The tupu are planted in the standard commercial spacing of rows 30 inches apart, and the plants about 12 inches apart within the row. The Lands use a horse drawn furrower to make ridges and furrows, and plant the kumara along the top of the ridges. The plants are watered for the first few days, and then the only other input up until harvesting is weeding. They have adapted the horse drawn scarifier to weed along the rows without disturbing too much of the soil on the ridge sides and so that they don’t damage the roots of the developing kumara plants. They weed around the plants at the top of the ridges by hand and later, when the runners are nearing the bottom of the furrows, they will go back along the rows with the scarifier for the second and final weeding.

Over the Summer the kumara tops grow very thickly and spread across the ground to form a continuous cover. Various people have suggested that they should either cut back the runners or lift them to prevent them rooting, but Joseph has experimented with both of these practices and found that neither made any perceptible difference to yield.

Different varieties of kumara vary in the vigour of their top growth and Joseph is careful not to grow the less vigorous varieties next to the more rampant types. Joseph grades his across the paddock in terms of vigour from small to medium and then most vigorous. Maikio Gold, Poporo and Taputini have a bushier habit and don’t tend to run, so are susceptible to being squashed out by the other varieties.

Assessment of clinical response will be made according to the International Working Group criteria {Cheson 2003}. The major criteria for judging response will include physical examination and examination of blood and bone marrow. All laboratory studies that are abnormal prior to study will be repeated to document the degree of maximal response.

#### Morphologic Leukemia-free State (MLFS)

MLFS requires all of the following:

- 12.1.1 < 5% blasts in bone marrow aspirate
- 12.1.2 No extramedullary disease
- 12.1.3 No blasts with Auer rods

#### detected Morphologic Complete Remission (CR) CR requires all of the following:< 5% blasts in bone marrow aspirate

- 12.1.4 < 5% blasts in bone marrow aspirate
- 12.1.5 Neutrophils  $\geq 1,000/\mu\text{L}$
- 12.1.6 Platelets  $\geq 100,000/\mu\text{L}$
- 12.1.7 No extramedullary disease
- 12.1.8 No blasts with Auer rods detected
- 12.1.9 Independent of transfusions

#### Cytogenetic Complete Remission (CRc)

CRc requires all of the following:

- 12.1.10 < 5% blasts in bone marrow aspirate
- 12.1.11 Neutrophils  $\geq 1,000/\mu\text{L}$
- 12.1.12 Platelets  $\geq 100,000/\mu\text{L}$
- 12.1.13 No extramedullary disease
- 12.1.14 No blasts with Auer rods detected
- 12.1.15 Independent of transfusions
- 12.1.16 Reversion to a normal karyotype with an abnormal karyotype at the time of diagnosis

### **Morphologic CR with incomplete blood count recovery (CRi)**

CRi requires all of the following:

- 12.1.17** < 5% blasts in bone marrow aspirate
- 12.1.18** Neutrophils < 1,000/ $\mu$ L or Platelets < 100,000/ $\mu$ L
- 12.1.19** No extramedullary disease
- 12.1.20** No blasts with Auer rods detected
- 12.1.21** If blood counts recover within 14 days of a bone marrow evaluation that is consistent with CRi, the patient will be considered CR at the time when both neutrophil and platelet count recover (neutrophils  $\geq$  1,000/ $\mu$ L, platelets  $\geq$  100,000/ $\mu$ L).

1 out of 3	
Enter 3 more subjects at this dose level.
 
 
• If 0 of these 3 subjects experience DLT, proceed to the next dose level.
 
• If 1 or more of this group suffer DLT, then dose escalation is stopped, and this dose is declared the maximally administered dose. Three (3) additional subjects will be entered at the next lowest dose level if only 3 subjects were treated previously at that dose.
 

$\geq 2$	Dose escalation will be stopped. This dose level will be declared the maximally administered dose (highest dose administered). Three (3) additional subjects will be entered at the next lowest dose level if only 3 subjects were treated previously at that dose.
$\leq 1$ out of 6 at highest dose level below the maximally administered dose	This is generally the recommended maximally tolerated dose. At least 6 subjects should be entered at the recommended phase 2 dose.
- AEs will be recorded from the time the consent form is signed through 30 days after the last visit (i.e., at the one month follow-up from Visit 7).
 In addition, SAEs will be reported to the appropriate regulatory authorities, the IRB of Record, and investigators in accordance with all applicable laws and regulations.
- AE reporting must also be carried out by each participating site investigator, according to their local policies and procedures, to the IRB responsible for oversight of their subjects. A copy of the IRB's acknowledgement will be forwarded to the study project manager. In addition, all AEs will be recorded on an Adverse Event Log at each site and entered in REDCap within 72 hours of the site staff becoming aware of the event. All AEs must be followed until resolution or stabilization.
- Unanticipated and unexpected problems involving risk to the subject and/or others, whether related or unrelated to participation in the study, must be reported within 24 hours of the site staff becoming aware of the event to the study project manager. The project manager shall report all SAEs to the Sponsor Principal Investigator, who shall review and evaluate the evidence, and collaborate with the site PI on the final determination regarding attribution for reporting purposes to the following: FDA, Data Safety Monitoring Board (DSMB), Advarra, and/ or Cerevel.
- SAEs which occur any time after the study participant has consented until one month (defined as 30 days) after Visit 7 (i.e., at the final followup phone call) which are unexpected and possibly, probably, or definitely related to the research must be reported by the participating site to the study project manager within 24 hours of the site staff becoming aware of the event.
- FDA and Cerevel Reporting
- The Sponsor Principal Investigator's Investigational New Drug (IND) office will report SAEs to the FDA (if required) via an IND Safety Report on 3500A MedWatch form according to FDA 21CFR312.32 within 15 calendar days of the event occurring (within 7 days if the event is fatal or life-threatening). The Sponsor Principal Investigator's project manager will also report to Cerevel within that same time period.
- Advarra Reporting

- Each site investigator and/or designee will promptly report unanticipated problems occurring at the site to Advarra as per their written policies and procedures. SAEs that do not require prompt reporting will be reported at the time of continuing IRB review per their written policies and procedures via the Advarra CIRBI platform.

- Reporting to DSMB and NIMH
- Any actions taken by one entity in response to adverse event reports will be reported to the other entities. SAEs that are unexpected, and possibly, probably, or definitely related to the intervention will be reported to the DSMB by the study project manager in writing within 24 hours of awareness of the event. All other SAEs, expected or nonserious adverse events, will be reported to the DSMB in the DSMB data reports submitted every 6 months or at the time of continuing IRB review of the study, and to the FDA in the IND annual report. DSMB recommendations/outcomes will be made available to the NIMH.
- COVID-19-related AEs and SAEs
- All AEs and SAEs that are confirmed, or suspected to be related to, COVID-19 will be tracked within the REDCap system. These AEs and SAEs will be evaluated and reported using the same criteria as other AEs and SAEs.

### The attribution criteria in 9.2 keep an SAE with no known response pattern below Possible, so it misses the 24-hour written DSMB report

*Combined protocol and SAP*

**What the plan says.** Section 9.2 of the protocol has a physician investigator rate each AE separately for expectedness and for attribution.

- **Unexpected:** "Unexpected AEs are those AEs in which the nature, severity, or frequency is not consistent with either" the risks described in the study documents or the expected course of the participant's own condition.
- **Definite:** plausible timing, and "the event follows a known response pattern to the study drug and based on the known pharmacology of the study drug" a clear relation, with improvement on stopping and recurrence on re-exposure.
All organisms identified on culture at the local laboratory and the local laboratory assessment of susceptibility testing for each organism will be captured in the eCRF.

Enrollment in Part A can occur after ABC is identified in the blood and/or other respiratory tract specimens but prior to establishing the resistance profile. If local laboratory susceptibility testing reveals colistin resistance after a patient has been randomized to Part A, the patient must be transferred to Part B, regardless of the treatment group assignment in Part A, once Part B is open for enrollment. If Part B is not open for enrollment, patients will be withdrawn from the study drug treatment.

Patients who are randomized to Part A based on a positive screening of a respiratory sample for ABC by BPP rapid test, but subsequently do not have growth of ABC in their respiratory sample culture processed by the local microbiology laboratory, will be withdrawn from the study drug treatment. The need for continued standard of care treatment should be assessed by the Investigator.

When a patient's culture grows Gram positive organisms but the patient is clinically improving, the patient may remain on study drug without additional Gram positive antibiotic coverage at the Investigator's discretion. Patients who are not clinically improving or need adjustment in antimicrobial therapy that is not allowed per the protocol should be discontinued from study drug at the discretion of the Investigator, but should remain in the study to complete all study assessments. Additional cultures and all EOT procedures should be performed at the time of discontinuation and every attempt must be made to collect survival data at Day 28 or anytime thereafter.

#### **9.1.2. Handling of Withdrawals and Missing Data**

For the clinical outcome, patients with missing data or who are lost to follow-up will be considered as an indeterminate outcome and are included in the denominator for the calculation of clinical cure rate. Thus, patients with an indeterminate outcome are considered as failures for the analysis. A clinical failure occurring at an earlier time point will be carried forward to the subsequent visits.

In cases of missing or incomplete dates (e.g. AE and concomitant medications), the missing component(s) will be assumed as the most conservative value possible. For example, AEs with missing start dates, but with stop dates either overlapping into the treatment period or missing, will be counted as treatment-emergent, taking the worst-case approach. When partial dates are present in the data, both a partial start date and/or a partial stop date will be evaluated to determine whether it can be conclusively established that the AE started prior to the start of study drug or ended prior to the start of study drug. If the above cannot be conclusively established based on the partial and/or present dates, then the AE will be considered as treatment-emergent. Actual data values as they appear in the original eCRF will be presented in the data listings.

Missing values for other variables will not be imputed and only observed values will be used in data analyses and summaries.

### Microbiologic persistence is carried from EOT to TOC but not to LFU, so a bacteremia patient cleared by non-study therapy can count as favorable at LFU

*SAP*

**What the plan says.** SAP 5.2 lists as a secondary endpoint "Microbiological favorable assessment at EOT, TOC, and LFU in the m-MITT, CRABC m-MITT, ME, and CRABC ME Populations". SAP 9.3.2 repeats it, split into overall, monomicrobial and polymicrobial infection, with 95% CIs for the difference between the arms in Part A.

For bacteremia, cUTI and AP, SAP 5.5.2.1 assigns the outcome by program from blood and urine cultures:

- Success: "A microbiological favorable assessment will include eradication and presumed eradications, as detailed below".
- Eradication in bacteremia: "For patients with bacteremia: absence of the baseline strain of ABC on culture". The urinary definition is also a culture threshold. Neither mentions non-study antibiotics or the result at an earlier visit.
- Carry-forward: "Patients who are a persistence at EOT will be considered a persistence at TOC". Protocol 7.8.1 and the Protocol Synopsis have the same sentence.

Joseph harvests from the end of March. After that the drop in daylight hours and temperature means that tubers don’t really increase in size, and there is a risk of the weather becoming too wet which makes them harder to dry and can reduce their storage capacity. The Lands scythe the tops off the plants following the shape of the ridges and making sure that the main stalk remains visible so they know where to dig. The tops are trampled down into the furrows and left to break down into the soil.



Harvesting the kumara takes the Lands two full days. On the day I visited, there were 8 people working (3 people cutting the tops and 5 following on forking the kumara out of the ground). The kumara are left lying on the soil and stay out usually for 3 days and nights as it needs to dry out. If its really hot and sunny, Joseph uses a light covering of kumara tops over the tubers to provide a little shade and to prevent them drying out too quickly on the outside. This year they were totally rained on after two days. Once the rain had stopped, the top side of the tubers dried out in the sunshine for a day and then they turned them over for an extra day so that the underside dried.